It was a magic time, during a wonderful period when the Canadian and U.S. titles were defended on the same Toronto cards, alongside the NWA, WWF, and AWA titles. Experience all this rich history in Andrew Calvert's great new book, available now on

Mid-Atlantic TV: March 20, 1982

Mid-Atlantic Championship Wrestling
on the WWE Network
Mid-Atlantic Championship Wrestling
TV Summaries & Reviews
by David Taub
Mid-Atlantic Gateway Contributor

This is a review of Mid-Atlantic Wrestling as it appeared on the WWE Network. Results are included for the week (Monday-Sunday of the given week) as available. Please email with any corrections, typos, results, other details at

For links to all available summaries, visit our TV Summary Index.

Mid-Atlantic Championship Wrestling
Original broadcast: 3/20/82
(taped 3/17/82 at WPCQ-TV studios in Charlotte)
WWE Network feed.  [How to watch this show on the WWE Network.]

Bob Caudle & Roddy Piper open the show from the desk. They are soon joined by Sgt. Slaughter—Interview w/Bob Caudle: Sgt. Slaughter
Slaughter mentions Ric Flair, Wahoo McDaniel, Rick Steamboat and Jake Roberts. Slaughter says he’s not going anywhere.

— Interview w/Bob Caudle: NWA TV champion Ivan Koloff
Koloff says he doesn’t like the USA, before he gets cut off by Jimmy Valiant’s music [WWE Network edit: “Boy from New York City” is replaced by a generic jazzy song that somewhat drowns out Koloff.

Match 1
Jimmy Valiant d. Steve Sybert
The referee for this and all matches is Stu Schwartz, wearing a green NWA-logo patch polo and red pants Valiant make easy work, finishing off with a running elbow smash. He has “Charlotte” written on the back of his trunks. Caudle & Piper compare Valliant’s style to Koloff’s.


— Interview w/Bob Caudle: Jimmy Valiant, Jake Roberts
The Valiant music overdub plays. He challenges Koloff. Valiant dances off and Roberts joins Caudle. He talks about Sgt. Slaughter and how Ric Flair will take him on. He also complains about Ole Anderson & Stan Hansen’s style.

Match 2
Non-United States Heavyweight championship: Sgt. Slaughter [ch.] d. Ron Ritchie
A mainly one-side affair, but one segment sees the two trade hard chops, with Slaughter no-selling. The U.S. champ wins with the Slaughter Cannon (clothesline), followed by the Cobra Clutch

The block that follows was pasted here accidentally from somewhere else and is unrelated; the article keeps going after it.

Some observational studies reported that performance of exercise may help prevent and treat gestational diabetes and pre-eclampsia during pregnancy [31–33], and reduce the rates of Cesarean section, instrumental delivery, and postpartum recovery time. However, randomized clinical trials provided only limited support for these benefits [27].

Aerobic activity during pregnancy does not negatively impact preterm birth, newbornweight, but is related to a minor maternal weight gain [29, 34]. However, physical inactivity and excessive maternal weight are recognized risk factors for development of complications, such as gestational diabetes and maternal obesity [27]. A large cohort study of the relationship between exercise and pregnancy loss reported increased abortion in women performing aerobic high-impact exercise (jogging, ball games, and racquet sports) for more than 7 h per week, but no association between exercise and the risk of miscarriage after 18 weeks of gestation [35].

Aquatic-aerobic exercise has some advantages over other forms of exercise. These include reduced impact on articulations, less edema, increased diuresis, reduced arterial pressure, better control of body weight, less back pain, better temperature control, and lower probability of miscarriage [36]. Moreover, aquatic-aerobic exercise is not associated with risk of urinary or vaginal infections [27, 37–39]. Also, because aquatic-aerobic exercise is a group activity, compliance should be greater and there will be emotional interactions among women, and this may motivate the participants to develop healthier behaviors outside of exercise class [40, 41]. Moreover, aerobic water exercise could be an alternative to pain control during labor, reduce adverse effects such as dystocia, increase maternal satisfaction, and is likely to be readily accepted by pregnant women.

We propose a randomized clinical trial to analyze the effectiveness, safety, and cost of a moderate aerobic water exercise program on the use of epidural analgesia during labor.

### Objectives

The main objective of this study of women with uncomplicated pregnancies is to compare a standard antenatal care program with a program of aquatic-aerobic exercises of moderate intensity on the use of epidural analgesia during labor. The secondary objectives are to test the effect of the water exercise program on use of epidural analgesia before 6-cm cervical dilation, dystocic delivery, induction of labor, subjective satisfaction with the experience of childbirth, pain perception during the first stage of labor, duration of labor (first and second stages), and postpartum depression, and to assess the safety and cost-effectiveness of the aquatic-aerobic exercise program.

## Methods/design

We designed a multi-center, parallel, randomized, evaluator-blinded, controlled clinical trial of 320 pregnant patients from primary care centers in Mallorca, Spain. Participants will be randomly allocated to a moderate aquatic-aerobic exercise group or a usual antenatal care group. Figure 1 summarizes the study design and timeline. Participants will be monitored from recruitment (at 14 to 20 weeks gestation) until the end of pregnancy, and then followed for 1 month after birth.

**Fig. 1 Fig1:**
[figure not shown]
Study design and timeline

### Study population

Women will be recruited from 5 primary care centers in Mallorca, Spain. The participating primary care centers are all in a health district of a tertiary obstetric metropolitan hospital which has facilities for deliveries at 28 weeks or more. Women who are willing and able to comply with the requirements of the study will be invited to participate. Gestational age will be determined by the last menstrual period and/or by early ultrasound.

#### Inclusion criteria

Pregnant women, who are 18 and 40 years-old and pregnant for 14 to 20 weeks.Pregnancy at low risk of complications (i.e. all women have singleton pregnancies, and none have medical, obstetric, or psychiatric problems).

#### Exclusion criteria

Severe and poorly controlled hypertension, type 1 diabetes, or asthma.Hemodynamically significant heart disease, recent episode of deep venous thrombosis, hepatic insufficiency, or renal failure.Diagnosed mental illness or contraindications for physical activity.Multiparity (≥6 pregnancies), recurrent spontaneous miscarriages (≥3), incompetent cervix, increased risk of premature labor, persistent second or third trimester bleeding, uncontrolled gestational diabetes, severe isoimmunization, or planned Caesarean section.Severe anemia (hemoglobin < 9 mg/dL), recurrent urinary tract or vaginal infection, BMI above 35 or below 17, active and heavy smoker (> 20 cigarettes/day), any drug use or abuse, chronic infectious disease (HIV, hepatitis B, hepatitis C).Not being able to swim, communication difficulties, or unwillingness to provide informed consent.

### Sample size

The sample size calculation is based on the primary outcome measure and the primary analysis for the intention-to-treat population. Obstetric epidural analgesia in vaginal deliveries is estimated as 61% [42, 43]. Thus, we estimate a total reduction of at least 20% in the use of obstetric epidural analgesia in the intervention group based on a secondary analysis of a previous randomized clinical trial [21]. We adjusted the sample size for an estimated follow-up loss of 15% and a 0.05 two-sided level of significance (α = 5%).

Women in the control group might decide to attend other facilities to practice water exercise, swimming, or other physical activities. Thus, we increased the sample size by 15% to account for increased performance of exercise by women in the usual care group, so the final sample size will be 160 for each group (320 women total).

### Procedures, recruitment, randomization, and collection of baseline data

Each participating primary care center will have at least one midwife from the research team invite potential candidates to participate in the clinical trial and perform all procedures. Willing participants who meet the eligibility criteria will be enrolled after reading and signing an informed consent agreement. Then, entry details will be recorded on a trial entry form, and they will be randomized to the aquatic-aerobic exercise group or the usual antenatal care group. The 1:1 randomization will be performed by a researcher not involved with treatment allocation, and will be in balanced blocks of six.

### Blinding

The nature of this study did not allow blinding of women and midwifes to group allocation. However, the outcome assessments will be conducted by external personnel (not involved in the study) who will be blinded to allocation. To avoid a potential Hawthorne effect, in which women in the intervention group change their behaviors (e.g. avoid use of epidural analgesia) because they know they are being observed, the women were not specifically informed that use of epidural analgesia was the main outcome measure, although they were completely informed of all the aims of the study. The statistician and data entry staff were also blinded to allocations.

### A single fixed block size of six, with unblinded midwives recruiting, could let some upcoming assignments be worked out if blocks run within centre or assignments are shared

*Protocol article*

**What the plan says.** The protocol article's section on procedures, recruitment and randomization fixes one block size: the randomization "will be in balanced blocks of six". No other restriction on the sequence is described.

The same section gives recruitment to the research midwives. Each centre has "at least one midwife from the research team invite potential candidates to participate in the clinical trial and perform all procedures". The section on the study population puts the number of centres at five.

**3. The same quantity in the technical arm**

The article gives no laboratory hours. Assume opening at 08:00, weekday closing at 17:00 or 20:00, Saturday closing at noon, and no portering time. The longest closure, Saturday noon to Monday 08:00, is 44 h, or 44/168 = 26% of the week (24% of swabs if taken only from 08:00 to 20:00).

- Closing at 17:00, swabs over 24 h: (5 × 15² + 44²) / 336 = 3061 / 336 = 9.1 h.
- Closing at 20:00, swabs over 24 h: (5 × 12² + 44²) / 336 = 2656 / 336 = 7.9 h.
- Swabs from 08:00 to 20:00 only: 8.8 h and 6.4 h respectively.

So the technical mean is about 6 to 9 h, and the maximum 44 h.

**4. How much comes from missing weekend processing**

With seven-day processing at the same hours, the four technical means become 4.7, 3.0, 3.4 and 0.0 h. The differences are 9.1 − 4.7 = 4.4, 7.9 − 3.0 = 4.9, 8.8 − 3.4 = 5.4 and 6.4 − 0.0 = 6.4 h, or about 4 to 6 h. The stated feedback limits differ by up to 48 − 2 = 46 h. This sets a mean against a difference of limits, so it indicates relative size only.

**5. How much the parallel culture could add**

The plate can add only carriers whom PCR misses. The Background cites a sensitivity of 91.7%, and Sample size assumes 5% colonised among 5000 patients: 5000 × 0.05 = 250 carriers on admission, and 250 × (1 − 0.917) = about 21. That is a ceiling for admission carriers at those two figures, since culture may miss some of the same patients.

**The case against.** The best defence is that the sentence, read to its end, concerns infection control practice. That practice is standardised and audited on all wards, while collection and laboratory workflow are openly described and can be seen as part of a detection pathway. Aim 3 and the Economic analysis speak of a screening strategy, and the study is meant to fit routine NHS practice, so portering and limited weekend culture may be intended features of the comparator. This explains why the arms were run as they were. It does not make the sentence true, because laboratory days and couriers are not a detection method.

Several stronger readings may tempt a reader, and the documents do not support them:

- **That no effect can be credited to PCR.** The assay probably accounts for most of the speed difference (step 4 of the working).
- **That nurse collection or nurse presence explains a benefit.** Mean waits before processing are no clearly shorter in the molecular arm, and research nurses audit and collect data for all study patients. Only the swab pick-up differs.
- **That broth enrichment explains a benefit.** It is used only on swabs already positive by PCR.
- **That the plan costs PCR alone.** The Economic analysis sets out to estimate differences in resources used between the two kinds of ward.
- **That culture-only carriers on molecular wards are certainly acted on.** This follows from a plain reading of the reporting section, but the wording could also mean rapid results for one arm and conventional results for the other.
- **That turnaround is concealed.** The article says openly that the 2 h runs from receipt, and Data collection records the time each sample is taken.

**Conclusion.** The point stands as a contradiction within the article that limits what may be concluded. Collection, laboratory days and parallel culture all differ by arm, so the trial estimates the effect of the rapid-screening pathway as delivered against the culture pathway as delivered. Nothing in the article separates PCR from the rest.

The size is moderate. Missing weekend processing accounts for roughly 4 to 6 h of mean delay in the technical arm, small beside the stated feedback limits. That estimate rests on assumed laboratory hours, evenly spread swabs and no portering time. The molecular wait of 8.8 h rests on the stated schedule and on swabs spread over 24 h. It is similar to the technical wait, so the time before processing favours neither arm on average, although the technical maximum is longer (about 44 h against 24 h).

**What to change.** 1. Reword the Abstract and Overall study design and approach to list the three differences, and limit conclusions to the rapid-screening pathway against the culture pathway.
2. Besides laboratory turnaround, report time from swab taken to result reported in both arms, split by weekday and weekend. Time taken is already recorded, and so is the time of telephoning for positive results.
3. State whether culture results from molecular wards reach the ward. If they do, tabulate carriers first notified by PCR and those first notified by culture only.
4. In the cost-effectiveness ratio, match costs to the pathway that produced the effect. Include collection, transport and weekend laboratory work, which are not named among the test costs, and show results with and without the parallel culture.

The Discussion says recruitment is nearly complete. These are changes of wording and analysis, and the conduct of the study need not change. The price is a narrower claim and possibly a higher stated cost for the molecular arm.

—Interview w/Bob Caudle: Sgt. Slaughter
Slaughter talks about Ric Flair. A taped promo of Flair (from Florida airs). Flair has bandages on his forehead and under his right eye, as well as a stint on his right pinky. Flair blames Ole coming to Miami, saying he had no business to injure him. Flair is pretty fired up. Slaughter likes getting Flair all riled up. According to 1982 match results, Slaughter, Ole & Hansen beat Flair, Steamboat and Roberts in Charlotte that night.


Match 3
Terry Taylor d. Mike Miller
Interesting, Piper mentions a March 23 benefit BBQ at Crockett Park for the retarded children
(Context: this is 1982, not a pejorative term at the time). Piper puts it over like a babyface. Caudle agrees. Piper retorts “of course it’s good, because I said it.” Austin Idol returns to ringside with his 8 mm camera. Taylor wins with a standing guillotine into a pinning combination.

— Local promo w/Big Bill Ward for 5/05/82 Lansing, MI
This is the same tape as last week.


Match 4
Pvt. Nelson & Pvt. Kernodle d. Vinnie Valentino & Tony Anthony
Sgt. Slaughter is off-camera watching on, so Caudle & Piper say. Semi-competitive match, with the Privates winning with Nelson pinning Anthony with a top-rope clothesline (with Kernodle holding his man in the ring).


— Interview w/Bob Caudle: Jake Roberts
Roberts continues to talk about Slaughter, saying he will bring in Flair, Wahoo, Andre or Dusty Rhodes to help him out. “How much Snake can you handle, brother?”


Match 5
Jake Roberts d. David Patterson by DQ
With Jake in control, Kernodle and Nelson attack, followed by Slaughter. Ray Stevens, Johnny Weaver and Blackjack Mulligan Jr. make the save, and the heels scatter.

— Local promo w/Big Bill Ward for 5/05/82 Lansing, MI
This is the same tape as last week.


Match 6
Ole Anderson & Stan Hansen (w/Gene Anderson) d. Kelly Kiniski & Mike Davis
Kiniski is acknowledged as Gene Kiniski’s son. Austin Idol is back out with his camera. A one-sided affair. Hansen finished off Davis with the lariat.

— Interview w/Bob Caudle: Austin Idol; Ivan Koloff; Ole Anderson, Stan Hansen and Gene Anderson.
Lightning round of interviews to close the show. Idol talks about it his right to film at ringside (a Cannon for those scoring at home). Koloff is back out threatening Jimmy Valiant. Ole, Hansen and Gene Anderson are out. Ole talk about Jake Roberts, the Brisco Brothers. Hansen gets some words in.

“So long for now.”

Results for the week, 3/15/82-3/21/82
(source: Clawmaster’s Archive via Sports and Wrestling blog posted by David Baker)

Tue., 3/16/82 Wytheville, VA

Tue., 3/16/82 Columbia, SC
Roddy Piper & John Studd vs. Ricky Steamboat & Ray Stevens
Porkchop Cash vs. Mike Miller
Steve Sybert vs. Mike George
The Ninja vs. Keith Larson
Tony Russo vs. Ron Ritchie

Fri., 3/19/82 Charleston, SC
Tim Horner d. Chris Markoff
Keith Larson d. Mike Miler
Jay Youngblood & Blackjack Mulligan Jr. d. Pvt. Kernodle & Pvt. Nelson
Porkchop Cash d. Austin Idol
(Wrestling ‘82/Shedlock)

Sat., 3/20/82 Asheville, NC
Jimmy Valiant beat Ivan Koloff
Ole Anderson & Stan Hansen beat Jack & Jerry Brisco
Austin Idol beat Ray Stevens by DQ
Mike Davis beat Chris Markoff
Tony Anthony beat Mike Miller
Tim Horner beat Steve Siebert

Sat., 3/20/82 Charlotte, NC